CROWLEY: It's hard to tell how many caucus-goers showed up to see Kevin Bacon and decided to caucus for John Edwards.

GOV. BILL RICHARDSON (D-NM), PRESIDENTIAL CANDIDATE: I am ending my campaign for president of the United States.

CROWLEY: New Mexico Governor Bill Richardson, a Latino, dropped out of the race today. It's just over a week before the Nevada caucuses, where the Latino vote may play a major role. Raise your hand if you think it's a coincidence Bill Clinton has been in touch.


RICHARDSON: Well, yes, he called me quite a bit in the last couple of days. We talked. I talked to Senator Clinton. So did Senator Obama and Edwards called. You know, I even had a nice call from Mike Huckabee, who is an old pal of mine.


CROWLEY: Individual endorsements may matter only along the margins, but, in tight races, victory is in the margins.

Candy Crowley, CNN, Washington.


COOPER: Every little bit helps.

Joining us now, CNN senior political analyst David Gergen, CNN contributor and Democratic strategist Donna Brazile. Also with us tonight, Joe Klein, author of "Politics Lost" and a columnist for "TIME" magazine.

Here's the latest cover, borrowing our sentiments, even before the New Hampshire surprise, that it's all about the voters.

Good to see you all.

Donna, let's start with you. Just how important are endorsements? I mean, does anyone really care that John Kerry endorsed Barack Obama?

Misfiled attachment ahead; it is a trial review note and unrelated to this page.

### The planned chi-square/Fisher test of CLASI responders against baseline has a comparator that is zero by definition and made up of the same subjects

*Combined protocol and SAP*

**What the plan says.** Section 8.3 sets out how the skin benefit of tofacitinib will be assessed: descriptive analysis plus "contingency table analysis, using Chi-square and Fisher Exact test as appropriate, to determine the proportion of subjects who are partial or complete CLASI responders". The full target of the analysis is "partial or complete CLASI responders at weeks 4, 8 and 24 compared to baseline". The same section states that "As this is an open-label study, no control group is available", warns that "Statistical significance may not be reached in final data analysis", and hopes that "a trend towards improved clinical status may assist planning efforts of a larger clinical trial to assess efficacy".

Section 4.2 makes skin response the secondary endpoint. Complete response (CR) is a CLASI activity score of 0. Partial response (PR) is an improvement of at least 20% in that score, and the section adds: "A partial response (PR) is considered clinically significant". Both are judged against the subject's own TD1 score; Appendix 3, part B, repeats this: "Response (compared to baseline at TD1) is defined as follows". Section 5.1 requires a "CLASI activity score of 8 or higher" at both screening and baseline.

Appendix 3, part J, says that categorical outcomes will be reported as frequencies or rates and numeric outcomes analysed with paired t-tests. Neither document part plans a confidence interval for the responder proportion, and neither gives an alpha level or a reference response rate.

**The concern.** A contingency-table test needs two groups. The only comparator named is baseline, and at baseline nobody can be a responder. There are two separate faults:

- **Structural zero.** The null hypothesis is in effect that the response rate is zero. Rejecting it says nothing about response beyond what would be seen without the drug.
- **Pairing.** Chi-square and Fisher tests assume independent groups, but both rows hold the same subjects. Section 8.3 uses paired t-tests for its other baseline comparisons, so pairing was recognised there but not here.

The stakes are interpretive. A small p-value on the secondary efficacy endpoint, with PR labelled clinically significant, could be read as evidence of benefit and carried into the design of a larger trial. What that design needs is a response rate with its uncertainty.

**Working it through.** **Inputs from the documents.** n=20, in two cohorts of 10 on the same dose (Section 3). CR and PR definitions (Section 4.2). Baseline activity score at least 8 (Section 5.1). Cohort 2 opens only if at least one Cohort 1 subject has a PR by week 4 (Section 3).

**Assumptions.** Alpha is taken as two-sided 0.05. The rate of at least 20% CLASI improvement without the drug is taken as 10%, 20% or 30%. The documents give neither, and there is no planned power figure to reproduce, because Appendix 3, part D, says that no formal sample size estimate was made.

DONNA BRAZILE, CNN POLITICAL ANALYST: Well, it all depends on who endorses you and the timing.

I think, for John Kerry, who introduced Barack Obama to the nation during the 2004 convention, this is a very important endorsement for Barack Obama. We're about to enter the home stretch of the campaign season. And what Kerry's support and his committed volunteers that still pay attention to John Kerry, this could give him a much-needed boost.

Of course, it could also help Barack Obama raise a lot of money.

COOPER: David, liberal blogs didn't exactly embrace today's announcement. "The New York Times" had the reaction this way, they said, about the bloggers: "There are heaps of vindictive Democrats out there who still harbor a grudge toward Senator Kerry for not locking up the presidency in 2004. We're hard-pressed to think of another endorsement that has caused this much blogger outcry, except maybe Pat Robertson's support of Rudy Giuliani."



COOPER: I mean, is Kerry's loss still, I guess, too fresh in -- in the minds of some liberals?

DAVID GERGEN, CNN SENIOR POLITICAL ANALYST: Anderson, I think that, yes, John Kerry still has left a deep, deep sting. And there was no call at all for him to run again among the liberal side of the party.

But, nonetheless, this is symbolically important, for him to endorse just at this moment. And I think it's going to be -- I think it's going to be helpful. I think it's also going to raise this curious question of why did he not stay silent? What was it -- what's -- what's his distaste for the Clintons?

And you -- and it will drive people back to Bob Shrum's book. As you know, Bob Shrum was the manager for John Kerry's campaign. He since has written a book. And he quoted Kerry as saying, after the campaign was over, the only thing the Clintons care about is themselves and power.

That's the kind of drudging up that's not helpful.

COOPER: Joe, what -- what about that? I mean, what else do you know about his opinion of the Clintons, but also of John Edwards? Apparently, John Edwards didn't even hear about this, except through the media.